Two nights past we received welcome entertainment when a jeep pulling a small wagon came to camp. The wagon contained a light system and a Steinway pianna (sic). Mom, you would laugh if you were to have seen it, because the Steinway is not at all like Uncle Jake’s. It is smaller and painted olive green, just like the jeep. We all got a kick out of it and sure had fun after meals when we gathered around the pianna to sing. The only thing missing was Uncle Jake’s high notes. I slept smiling and even today am humming a few of the songs we sang.” by Garik Pedersen 16 OCTOBER/NOVEMBER 2020 Author’s Note: This article was written before any of us had heard of COVID-19. When you read this, I hope we will be looking back on the worst of this global pandemic with a new perspective about what is essential to life and living. According to a Latin proverb, Metus enim mortis musica depellitur (Even the fear of death is dispelled by music). AMERICAN MUSIC TEACHER 17 needed design changes to their Regency upright, curtailing the use of restricted metals (no copper-wound bass strings, for example), limiting the weight of each piano to 455 pounds, adding handles for easy moving and loading, and making special accommodations for climatic and environmental challenges associated with their use in war conditions on four continents. Pianos were tightly packed in special crates and loaded on trains, ships, planes, jeeps and even submarines to be transported wherever troops were deployed. Some were even parachuted, along with other supplies, to the front lines! Music and Morale “Anyone who could play an instrument, whether they were good or bad, would play, and the guys loved it.” The letter from Pvt. Kranes at the beginning of this article is one of many first-hand testaments to the way that what we now call “recreational music making” lifted spirits in a time and place where the morale of troops could impact survival for a soldier, a squad or an entire battalion. “It kept a lot of guys from going stir-crazy”(Warth 2004). I doubt most parents who were encouraging their youngsters to learn music in 1930s America knew they were providing an outlet that soon would be used to “soften the tension a little bit” during a world war (Warth 2004). But the piano was the entertainment center of the home, a magnet that drew the generations together for fun, wholesome, interactive music making. Often the whole family gathered around the piano on a daily basis to play, listen and sing together. This social and societal role of music, and the piano as the essential musical instrument, extended from the home into all realms of life, and the piano became the style-neutral, class-neutral, race-neutral source of all kinds of music for all kinds of people. Pianos were equally appropriate at church and on Tin-Pan Alley, in the concert hall and the honky-tonk. Music and Memories Reports indicate that “Victory Vertical” pianos, as Steinway & Sons dubbed them, were put to almost constant use. Soldiers and sailors devoured the sheet music that was packed 18 OCTOBER/NOVEMBER 2020 Victory Vertical into the special crates built to ship the pianos. Incidentally, the package also included tools and instructions for tuning and minor repair. While playing, singing and listening to popular songs of the ’40s—patriotic tunes, familiar hymns and easy classics—soldiers must have felt like they were enjoying a slice of home right there on the battlefield! During the interwar period of the ’20s and ’30s, it seemed that everyone played, or wanted to play, the piano. Piano teachers were everywhere, and yet, there were never enough. I doubt that many of these teachers realized they were preparing their students for a time when they would “play to remember and play to forget—sometimes they would play for their very lives” (Manning and Granström 2009). As they taught their young students to play familiar songs, simplifying at sight when necessary, transposing up or down a step and adding chords to a melody, these practical pedagogues knew they were providing their students with musical “survival skills,” but they probably didn’t realize they were actually equipping them for the exigencies of war! Some of the “keen” teachers would have shown their students how to “jazz up” a piece by adding a boogie-woogie “eight to the bar” bass, emphasizing the “weak” beats in swing style, and/or incorporating 6th-, 7th-, or 9th-chords. Little did they realize that these skills would soon remind their student/soldiers of a carefree youth that had been abruptly interrupted by war. They were not polished musicians, but some of them played very well. And under the circumstances, “any kind of music can go a long way to make a person feel better. It made a lot of guys really happy” (Warth 2004). Music and Emotions The Steinway & Sons factory in New York had already been repurposed for the war effort (it was producing wooden gliders and caskets) when Henry Z. Steinway and others came up with the idea of building small, sturdy, lightweight pianos for soldiers. Other piano manufacturers were invited to join the proposal, but declined. It must have seemed a rather farfetched and unlikely plan. Mr. Steinway told me that the initial “pitch” to the Department of War was quite simple: “Everybody loves music and knows it makes you feel better. And if you’re going to have music you need pianos!” (Steinway 2008) They bought it! AMERICAN MUSIC TEACHER 19 Victory Vertical It is patently obvious to anyone who has been studying, or even casually observing the role of music in our culture, that what was once an addiction to active music making has now, in many cases, become an addiction to passive listening, or even background noise. Music teachers, at least those of us of “a certain age,” often rue the encroachment of “a sports culture,” or “the screen dilemma,” or other distractions our students battle. But the loss of daily “recreational” music participation must also be acknowledged as a primary offender. People who play music for the enjoyment of it on a regular basis get habitual practice in sight-reading and functional skills like harmonizing and transposing. In addition, a pianist with a modicum of creativity and a few ounces of boredom is very likely to explore ways to ornament, stylize or reharmonize a familiar favorite after playing it 50, 100 or even 500 times. It is really not all that surprising that back in the days before sight-reading became a specialized skill with its own distinct pedagogy, many “recreational” pianists were sight-reading circles around today’s typical piano student. Music and Belonging The United Service Organizations, Inc. was founded in 1941, bringing under one umbrella six civilian non-profit organizations whose shared mission was to support troops and provide wholesome recreation. With partial funding from the United States government, USO centers sprang up wherever troops were stationed and more Victory Verticals were ordered, built and shipped all over the world to support this “wholesome recreation.” These pianos were used for informal sing-alongs, impromptu worship services, dances, concerts and, of course, the famous celebrity USO shows. Well-known composer, conductor and teacher R. Nathaniel Dett was among the first USO music advisors, offering lectures, concerts and “community sings” that brought the races together for music while the military was still segregated. Even more than today, in the 1940s, the boundaries between recreational and (what shall we call it?) “non-recreational” (!) music making were invisible. All kinds of music were important, and different styles were appropriate for different situations, not unlike wardrobe choices. Young and old crossed musical genres as naturally as they crossed the street. Hitler’s ban on jazz and swing music in 1939 helped propel jazz into the mainstream of American culture, and racially integrated groups like the Benny Goodman Band were invited to play in the most prestigious venues in the country, including Carnegie Hall. The country was awakening to the fact that jazz is good for democracy and vice versa. According to Dave Brubeck, who played ODGI. pianos during his service in the army from 1942–1946, the way to reach out to the rest of the world was through cultural exchange: “No dictatorship can tolerate jazz—it is the first sign of a return to freedom” (Perrigo 2017).But this wholesale embrace was in addition to, not in place of, other musical styles. Music and “American” Ideas Samuel Barber was already an internationally celebrated composer when he was drafted into the Army in 1942, at the beginning of the war. In another phenomenon that seems today sadly anachronistic, Barber was kept stateside after basic training to contribute to the war effort by writing “American” music. Recognizing that the war was preeminently a confrontation between opposing ideas and cultures, the U.S. recognized that it was more important now than ever to maintain a culture worth preserving. There was just one problem: Samuel, who had been raised on the Philadelphia Orchestra, trained at the famed Curtis Institute by teachers from Russia and Italy, and had spent an extended period studying in Europe during the ’30s, didn’t really know what “American” music sounded like! The thorough and resourceful young composer went to the Library of Congress, where he encountered for the first time in his life, VV 20 OCTOBER/NOVEMBER 2020 Victory Vertical recordings of authentic American folk music. He was fascinated by everything he heard in these amateur performances, but particularly by the sophisticated rhythmic patterns which, in some cases, may have simply been the result of rhythmic deficiencies or sloppiness among the performers! One result of Barber’s new patriotism was his Excursions for Piano, a four-movement piece that contains a boogie-woogie, a blues, a cowboy song and a square dance. Were these field pianos worth the investment? A gentleman who attended my first Victory Vertical Project performance shook my hand after the program and, with tears in his eyes said, “I fought in Vietnam; if only I had felt that someone cared about my morale…” I’ve never seen a cost-benefit analysis. But the project lasted: Steinway continued filling orders until 1953, when the Armistice Agreement ended the Korean Conflict. Each piano cost less than $500 to manufacture, but a true assessment would have to add the cost of approximately 800 military ensembles, mostly small “dance” bands (each of which made use of a field piano), the USO centers that usually billeted a piano and provided a place to make music, and the equipment and man-hours required to deliver each piano to where it was needed. Those costs would be counted against the enjoyment, well-being, healing, strength, comfort and resolve the Victory Verticals provided. Firsthand reports indicate that they were sometimes given names and cared for by their divisions as prized armaments. When damaged, they were carefully nursed back to health, and when irreparable, they were recommended for special honors, medals and commendations. One must also consider the way music unified combat operations with the home front and lifted the entire national spirit. The men and (for the first time in Steinway history) women who built ODGI pianos were proud to have a role in these remarkable “care packages.” The men and women who built them, played them and heard them were acutely aware that they were all linked by a common purpose. They knew that recreational music making was serious business. Amateur pianists enjoyed listening to the “serious” concert artists of the day, keeping track of their lifestyles and activities and learning about their musical perspectives. Although they may have started playing the piano “just for fun,” they discovered Bach, Beethoven and Rachmaninoff and, before long, found themselves “seriously” captivated and their repertoires expanded. It is no coincidence that community music making, including amateur orchestras, bands and choirs, and community concert organizations entered their heyday after the war. America was singing, playing, and listening! The Victory Vertical Project, which includes boogie-woogie, swing, AMERICAN MUSIC TEACHER 21 Victory Vertical VV jazz and popular music alongside works of Bach, Rachmaninoff, Chopin and contemporary composers of the 1940s, is an attempt to celebrate this milieu. Jazz was moving from the fringe to the mainstream. Classical music was finding new audiences among soldiers who had not attended the symphony or the opera before the war. And, of course, there were “serious” composers reaching across in the opposite direction. Music and Transformation Yes, the war itself changed America’s music. Violinist-humanitarian Yehudi Menuhin came out of “retirement” and gave more than 500 concerts for American and Allied troops during World War II. He was one of several performers who observed that many soldiers’ musical tastes change during the course of their deployment; classical music provided a spiritual encouragement that could calm their emotional stress. “A change occurs when men are taken into the army and sent overseas” Menuhin wrote. “That change makes them something more contemplative, emotional and nostalgic. They are different human beings. They need inspiration…need more than a joke” (Fauser 2013). Not long after the WWII demobilization, the United States found itself embroiled in a “police action” in Korea. The USO was revived, and new orders for “field” pianos were received. Esteemed MTNA member Seymour Bernstein, army pianist, performed concerts in the U.S., Japan and Korea during the “conflict,” including about 100 on the front lines. “As there was always the danger of enemy shells landing on us, we placed the piano at the foot of a hill as a precautionary measure…Those men sat and listened to us merely because they wanted to. It was here that we made countless converts to the classics among men who had never heard a single note of serious music before” (Bernstein 2002, 286). Is there a present-day moral to this story? Does music making still appeal in our instantaneous culture? Does music still appeal to morale, memory, emotions and belonging? Can it still carry meaning that changes lives and transforms cultures? Is there, or could there be, a modern-day phenomenon analogous to “The Victory Vertical Project”? According to recent data, fewer than 15% of Americans play or sing regularly, and 85% of the rest wish they did (NEA 2015, NAMM 2009)! Our work here is not finished! g References Bernstein, Seymour. 2002. Monsters and Angels: Surviving a Career in Music. Milwaukee: Hal Leonard. Fauser, Annegret. 2013. Sounds of War: Music in the United States during World War II. New York: Oxford University Press. Manning, Mick and Brita Granström. Tail-End Charlie (Frances Lincoln) 2009. National Endowment for the Arts, “A Decade of Arts engagement: Findings from the survey of public participation in the arts, 2002– 2012,” January, 2015; New Gallup Survey by NAMM Reflects Majority of Americans Agree with Many Benefits of Playing Musical Instruments, 2009. https://www.namm. org/news/press-releases/new-gallup-survey-namm-reflects-majority-americans. Perrigo, Billy “How the U.S. Used Jazz as a Cold War Secret Weapon,” Time Magazine, December 22, 2017, http://www.davebrubeckjazz.com/Media/Articles-&-Interviews/ Time-Magazine. Steinway Collection, La Guardia and Wagner Archives, La Guardia Community College, Long Island City, Queens, NY. Steinway, Henry Z. interviewed by Garik Pedersen, Steinway Hall, New York City, NY, February 29, 2008. Warth, Gary. “Vertical Victory: Museum acquires a Steinway made for WWII troops,” The San Diego Union-Tribune, November 14, 2004, http://bit.ly/2NdsZAO. AMT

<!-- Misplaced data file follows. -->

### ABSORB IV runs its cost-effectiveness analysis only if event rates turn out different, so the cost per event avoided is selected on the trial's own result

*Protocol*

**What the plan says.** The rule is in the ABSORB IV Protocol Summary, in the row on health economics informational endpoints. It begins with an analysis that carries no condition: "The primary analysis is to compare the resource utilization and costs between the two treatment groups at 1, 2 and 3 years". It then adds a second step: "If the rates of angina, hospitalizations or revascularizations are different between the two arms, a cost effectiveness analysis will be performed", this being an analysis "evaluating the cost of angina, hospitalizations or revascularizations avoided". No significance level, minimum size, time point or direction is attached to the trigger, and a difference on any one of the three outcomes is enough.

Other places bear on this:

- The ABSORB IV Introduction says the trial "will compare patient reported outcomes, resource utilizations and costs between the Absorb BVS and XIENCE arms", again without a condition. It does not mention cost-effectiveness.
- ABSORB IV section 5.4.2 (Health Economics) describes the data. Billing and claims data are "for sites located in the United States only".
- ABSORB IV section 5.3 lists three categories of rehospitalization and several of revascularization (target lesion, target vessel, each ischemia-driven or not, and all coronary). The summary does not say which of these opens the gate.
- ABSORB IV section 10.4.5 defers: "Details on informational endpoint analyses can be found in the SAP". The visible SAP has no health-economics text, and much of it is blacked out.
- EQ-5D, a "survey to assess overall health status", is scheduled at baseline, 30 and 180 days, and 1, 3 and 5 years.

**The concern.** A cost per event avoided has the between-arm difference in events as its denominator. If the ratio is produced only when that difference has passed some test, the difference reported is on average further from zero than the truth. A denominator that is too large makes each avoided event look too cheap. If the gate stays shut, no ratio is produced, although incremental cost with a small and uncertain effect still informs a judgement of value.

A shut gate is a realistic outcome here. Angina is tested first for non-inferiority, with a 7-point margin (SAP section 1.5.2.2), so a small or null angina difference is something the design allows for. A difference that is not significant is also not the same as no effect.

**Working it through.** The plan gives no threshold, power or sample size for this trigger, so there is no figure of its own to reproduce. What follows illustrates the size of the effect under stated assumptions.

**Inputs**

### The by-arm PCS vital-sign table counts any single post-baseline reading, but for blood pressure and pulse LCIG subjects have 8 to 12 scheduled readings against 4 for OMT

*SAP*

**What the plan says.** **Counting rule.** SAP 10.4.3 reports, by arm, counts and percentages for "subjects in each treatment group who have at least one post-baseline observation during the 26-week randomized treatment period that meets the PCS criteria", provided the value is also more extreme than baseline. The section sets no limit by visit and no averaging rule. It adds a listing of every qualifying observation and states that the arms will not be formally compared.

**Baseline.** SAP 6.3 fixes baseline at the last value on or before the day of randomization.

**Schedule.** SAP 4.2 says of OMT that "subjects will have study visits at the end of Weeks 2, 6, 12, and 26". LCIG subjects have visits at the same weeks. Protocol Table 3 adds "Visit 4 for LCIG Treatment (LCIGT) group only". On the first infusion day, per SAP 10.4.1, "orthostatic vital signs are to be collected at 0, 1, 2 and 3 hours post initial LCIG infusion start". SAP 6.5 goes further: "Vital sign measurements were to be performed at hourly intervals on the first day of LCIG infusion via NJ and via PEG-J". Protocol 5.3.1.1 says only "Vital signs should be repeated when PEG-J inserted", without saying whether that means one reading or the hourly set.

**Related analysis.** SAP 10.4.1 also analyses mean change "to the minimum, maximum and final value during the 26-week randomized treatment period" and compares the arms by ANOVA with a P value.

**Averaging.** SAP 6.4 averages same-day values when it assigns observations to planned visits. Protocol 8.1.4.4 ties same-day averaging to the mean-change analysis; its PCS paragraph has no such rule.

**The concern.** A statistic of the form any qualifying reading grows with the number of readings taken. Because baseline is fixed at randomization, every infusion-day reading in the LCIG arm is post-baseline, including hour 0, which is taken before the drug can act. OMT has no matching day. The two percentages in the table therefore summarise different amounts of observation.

Garik Pedersen first heard about “Victory Vertical” pianos during an impromptu interview with Henry Z. Steinway in 2008. Since its launch in November, 2017, the Victory Vertical Project has presented this amazing story throughout the United States